Belarus announced on Sunday that it would give up its non-nuclear status, following the launch of Russia’s invasion of Ukraine from the former Soviet nation last week.
The country’s authorities – led by strongman Alexander Lukashenko backed by Moscow for nearly three decades – said the decision was backed by a referendum.
According to Belarus’ Central Election Commission, some 78.63 percent of the eligible voting population took part in the vote, with 65.16 percent in favor of a new constitution that will remove the country’s non-nuclear status and give Lukashenko the possibility of standing for two additional elections. warrants.
But Western leaders will not recognize the legitimacy of Sunday’s vote. In a January statement, the US mission to the Organization for Security and Cooperation in Europe (OSCE) described the referendum as “neither a viable path — nor a credible one — for Belarus.”
The vote follows a years-long violent crackdown by the Lukashenko regime against its domestic political opponents, following the disputed 2020 presidential election that was marred by fraud and sparked mass protests.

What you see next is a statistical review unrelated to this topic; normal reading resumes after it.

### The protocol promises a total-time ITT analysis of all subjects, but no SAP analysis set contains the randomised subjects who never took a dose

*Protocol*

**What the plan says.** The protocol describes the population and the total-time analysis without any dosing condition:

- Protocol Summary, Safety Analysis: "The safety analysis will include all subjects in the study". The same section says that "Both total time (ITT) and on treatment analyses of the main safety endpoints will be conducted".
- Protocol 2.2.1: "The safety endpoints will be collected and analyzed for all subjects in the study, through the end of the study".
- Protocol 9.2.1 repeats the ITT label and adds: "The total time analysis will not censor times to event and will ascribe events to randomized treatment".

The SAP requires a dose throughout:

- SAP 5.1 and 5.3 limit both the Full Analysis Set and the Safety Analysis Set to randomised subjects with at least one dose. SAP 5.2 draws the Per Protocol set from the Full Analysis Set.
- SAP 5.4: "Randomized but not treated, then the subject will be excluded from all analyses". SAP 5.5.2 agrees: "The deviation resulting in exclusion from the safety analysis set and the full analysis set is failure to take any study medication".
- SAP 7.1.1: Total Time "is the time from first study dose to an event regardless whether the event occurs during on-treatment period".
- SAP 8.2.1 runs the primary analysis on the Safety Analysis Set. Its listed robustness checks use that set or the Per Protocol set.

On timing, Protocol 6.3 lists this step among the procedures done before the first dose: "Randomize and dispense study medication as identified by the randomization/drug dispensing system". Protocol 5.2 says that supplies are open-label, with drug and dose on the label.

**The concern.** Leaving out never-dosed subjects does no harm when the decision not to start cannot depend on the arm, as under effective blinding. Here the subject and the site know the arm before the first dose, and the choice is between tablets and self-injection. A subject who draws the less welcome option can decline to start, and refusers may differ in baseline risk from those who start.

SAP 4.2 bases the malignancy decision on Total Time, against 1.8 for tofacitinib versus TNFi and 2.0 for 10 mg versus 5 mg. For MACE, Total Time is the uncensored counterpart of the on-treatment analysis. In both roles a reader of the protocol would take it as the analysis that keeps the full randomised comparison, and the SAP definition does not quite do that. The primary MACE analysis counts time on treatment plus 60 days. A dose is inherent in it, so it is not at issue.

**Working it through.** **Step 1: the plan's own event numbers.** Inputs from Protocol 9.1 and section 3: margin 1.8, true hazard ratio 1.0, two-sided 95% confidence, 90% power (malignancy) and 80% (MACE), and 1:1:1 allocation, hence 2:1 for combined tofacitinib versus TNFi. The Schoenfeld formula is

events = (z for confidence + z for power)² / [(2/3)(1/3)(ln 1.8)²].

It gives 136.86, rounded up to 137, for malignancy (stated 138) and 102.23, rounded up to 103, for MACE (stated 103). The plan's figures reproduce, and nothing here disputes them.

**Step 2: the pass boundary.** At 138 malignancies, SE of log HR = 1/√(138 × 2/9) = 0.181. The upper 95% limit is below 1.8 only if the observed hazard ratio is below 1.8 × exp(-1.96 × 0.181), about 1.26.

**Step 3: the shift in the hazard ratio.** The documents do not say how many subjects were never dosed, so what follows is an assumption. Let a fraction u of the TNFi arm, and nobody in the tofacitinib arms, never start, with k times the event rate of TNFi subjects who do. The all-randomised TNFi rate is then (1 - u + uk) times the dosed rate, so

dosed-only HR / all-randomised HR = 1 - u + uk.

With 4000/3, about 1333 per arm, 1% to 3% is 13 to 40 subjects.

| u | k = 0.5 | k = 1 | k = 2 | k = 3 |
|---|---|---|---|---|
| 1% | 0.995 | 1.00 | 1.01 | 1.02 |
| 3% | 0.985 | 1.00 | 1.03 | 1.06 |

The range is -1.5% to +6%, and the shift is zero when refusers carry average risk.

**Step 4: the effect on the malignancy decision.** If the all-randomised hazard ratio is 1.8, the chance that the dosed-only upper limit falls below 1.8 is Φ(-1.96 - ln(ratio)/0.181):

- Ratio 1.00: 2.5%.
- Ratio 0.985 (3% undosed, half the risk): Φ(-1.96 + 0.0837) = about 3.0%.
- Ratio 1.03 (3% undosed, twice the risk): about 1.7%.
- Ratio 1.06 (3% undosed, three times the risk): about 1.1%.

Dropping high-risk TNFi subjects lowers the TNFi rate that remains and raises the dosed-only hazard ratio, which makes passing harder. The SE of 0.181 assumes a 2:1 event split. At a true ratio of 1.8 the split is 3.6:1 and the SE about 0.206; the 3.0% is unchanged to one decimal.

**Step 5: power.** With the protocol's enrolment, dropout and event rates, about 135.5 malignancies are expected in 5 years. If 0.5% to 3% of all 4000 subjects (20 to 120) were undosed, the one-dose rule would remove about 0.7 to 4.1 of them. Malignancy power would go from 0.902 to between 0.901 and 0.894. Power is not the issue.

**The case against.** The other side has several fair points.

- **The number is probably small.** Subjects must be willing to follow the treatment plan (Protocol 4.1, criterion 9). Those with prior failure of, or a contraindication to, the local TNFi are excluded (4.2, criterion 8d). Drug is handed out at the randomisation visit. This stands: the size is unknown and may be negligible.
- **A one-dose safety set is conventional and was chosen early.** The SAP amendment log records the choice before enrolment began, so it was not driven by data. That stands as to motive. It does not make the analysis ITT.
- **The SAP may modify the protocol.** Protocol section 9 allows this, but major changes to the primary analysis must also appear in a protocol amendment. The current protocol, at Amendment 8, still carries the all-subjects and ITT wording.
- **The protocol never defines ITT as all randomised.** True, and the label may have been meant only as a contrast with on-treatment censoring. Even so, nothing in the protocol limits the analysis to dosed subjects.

What this could mean for Russia: Belarus’s new constitution could theoretically allow Moscow to plant nuclear weapons on its neighbor’s territory for the first time since the fall of the Soviet Union, when Minsk gave up its stockpile and became a nuclear-free zone.
Amendments and additions to the constitution adopted in the referendum will come into effect in 10 days, according to Lukashenko’s office.
Lukashenko and Putin: Speaking to reporters at a polling station in Minsk on Sunday, Lukashenko said he could ask Russian President Vladimir Putin to “return the nuclear weapons” that Belarus has donated if the West transfers nuclear weapons to Poland. or Lithuania.
“If America or… France, two nuclear powers, start transferring nuclear weapons to Poland or Lithuania, on our borders… I will go to Putin to give me back the nuclear weapons that I, without any special conditions, gave it to them,” Lukashenko said.
In his on-camera remarks, Lukashenko also accused the West of “pushing Russia into starting World War III”, before warning that “nuclear war would end the world”.